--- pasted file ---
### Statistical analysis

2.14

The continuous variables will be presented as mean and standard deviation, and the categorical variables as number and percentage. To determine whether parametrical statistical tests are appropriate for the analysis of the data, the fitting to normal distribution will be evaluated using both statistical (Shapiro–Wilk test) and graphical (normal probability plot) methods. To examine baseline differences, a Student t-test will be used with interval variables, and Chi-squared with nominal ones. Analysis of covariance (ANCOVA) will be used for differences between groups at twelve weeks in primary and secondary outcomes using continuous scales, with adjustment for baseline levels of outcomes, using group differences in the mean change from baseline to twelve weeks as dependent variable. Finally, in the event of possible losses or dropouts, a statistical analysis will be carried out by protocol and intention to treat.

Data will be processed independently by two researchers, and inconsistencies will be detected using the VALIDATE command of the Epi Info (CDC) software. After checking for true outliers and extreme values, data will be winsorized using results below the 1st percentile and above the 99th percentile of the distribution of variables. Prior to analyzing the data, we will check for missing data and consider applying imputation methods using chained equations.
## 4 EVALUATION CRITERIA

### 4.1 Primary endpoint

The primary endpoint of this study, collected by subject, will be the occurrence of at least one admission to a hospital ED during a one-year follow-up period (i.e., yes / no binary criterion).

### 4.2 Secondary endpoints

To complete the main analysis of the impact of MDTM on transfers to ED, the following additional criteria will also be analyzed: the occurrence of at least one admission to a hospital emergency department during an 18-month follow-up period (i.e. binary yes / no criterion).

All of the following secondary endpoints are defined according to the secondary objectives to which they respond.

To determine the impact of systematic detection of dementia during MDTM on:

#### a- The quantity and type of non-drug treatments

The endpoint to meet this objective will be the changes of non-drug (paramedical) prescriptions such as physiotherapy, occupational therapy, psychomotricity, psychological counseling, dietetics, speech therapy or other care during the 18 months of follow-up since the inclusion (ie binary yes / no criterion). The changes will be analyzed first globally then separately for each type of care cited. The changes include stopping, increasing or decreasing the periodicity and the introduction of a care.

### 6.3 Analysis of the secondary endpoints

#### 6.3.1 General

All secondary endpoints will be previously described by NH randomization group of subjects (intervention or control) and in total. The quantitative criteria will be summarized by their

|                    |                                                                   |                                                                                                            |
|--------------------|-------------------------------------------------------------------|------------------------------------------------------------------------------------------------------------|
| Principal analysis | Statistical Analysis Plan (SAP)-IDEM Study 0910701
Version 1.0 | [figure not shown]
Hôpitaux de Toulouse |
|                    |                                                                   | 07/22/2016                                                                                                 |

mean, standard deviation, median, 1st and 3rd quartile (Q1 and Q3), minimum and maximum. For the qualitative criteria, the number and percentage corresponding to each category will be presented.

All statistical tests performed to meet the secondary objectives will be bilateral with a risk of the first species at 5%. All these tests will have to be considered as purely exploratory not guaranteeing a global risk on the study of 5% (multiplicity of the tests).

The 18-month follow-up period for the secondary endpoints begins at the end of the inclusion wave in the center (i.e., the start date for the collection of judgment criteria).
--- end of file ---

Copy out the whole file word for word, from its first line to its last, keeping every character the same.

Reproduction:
### Statistical analysis

2.14

The continuous variables will be presented as mean and standard deviation, and the categorical variables as number and percentage. To determine whether parametrical statistical tests are appropriate for the analysis of the data, the fitting to normal distribution will be evaluated using both statistical (Shapiro–Wilk test) and graphical (normal probability plot) methods. To examine baseline differences, a Student t-test will be used with interval variables, and Chi-squared with nominal ones. Analysis of covariance (ANCOVA) will be used for differences between groups at twelve weeks in primary and secondary outcomes using continuous scales, with adjustment for baseline levels of outcomes, using group differences in the mean change from baseline to twelve weeks as dependent variable. Finally, in the event of possible losses or dropouts, a statistical analysis will be carried out by protocol and intention to treat.

Data will be processed independently by two researchers, and inconsistencies will be detected using the VALIDATE command of the Epi Info (CDC) software. After checking for true outliers and extreme values, data will be winsorized using results below the 1st percentile and above the 99th percentile of the distribution of variables. Prior to analyzing the data, we will check for missing data and consider applying imputation methods using chained equations.
## 4 EVALUATION CRITERIA

### 4.1 Primary endpoint

The primary endpoint of this study, collected by subject, will be the occurrence of at least one admission to a hospital ED during a one-year follow-up period (i.e., yes / no binary criterion).

### 4.2 Secondary endpoints

To complete the main analysis of the impact of MDTM on transfers to ED, the following additional criteria will also be analyzed: the occurrence of at least one admission to a hospital emergency department during an 18-month follow-up period (i.e. binary yes / no criterion).

All of the following secondary endpoints are defined according to the secondary objectives to which they respond.

To determine the impact of systematic detection of dementia during MDTM on:

#### a- The quantity and type of non-drug treatments

The endpoint to meet this objective will be the changes of non-drug (paramedical) prescriptions such as physiotherapy, occupational therapy, psychomotricity, psychological counseling, dietetics, speech therapy or other care during the 18 months of follow-up since the inclusion (ie binary yes / no criterion). The changes will be analyzed first globally then separately for each type of care cited. The changes include stopping, increasing or decreasing the periodicity and the introduction of a care.

### 6.3 Analysis of the secondary endpoints

#### 6.3.1 General

All secondary endpoints will be previously described by NH randomization group of subjects (intervention or control) and in total. The quantitative criteria will be summarized by their

|                    |                                                                   |                                                                                                            |
|--------------------|-------------------------------------------------------------------|------------------------------------------------------------------------------------------------------------|
| Principal analysis | Statistical Analysis Plan (SAP)-IDEM Study 0910701
Version 1.0 | [figure not shown]
Hôpitaux de Toulouse |
|                    |                                                                   | 07/22/2016                                                                                                 |

mean, standard deviation, median, 1st and 3rd quartile (Q1 and Q3), minimum and maximum. For the qualitative criteria, the number and percentage corresponding to each category will be presented.

All statistical tests performed to meet the secondary objectives will be bilateral with a risk of the first species at 5%. All these tests will have to be considered as purely exploratory not guaranteeing a global risk on the study of 5% (multiplicity of the tests).

The 18-month follow-up period for the secondary endpoints begins at the end of the inclusion wave in the center (i.e., the start date for the collection of judgment criteria).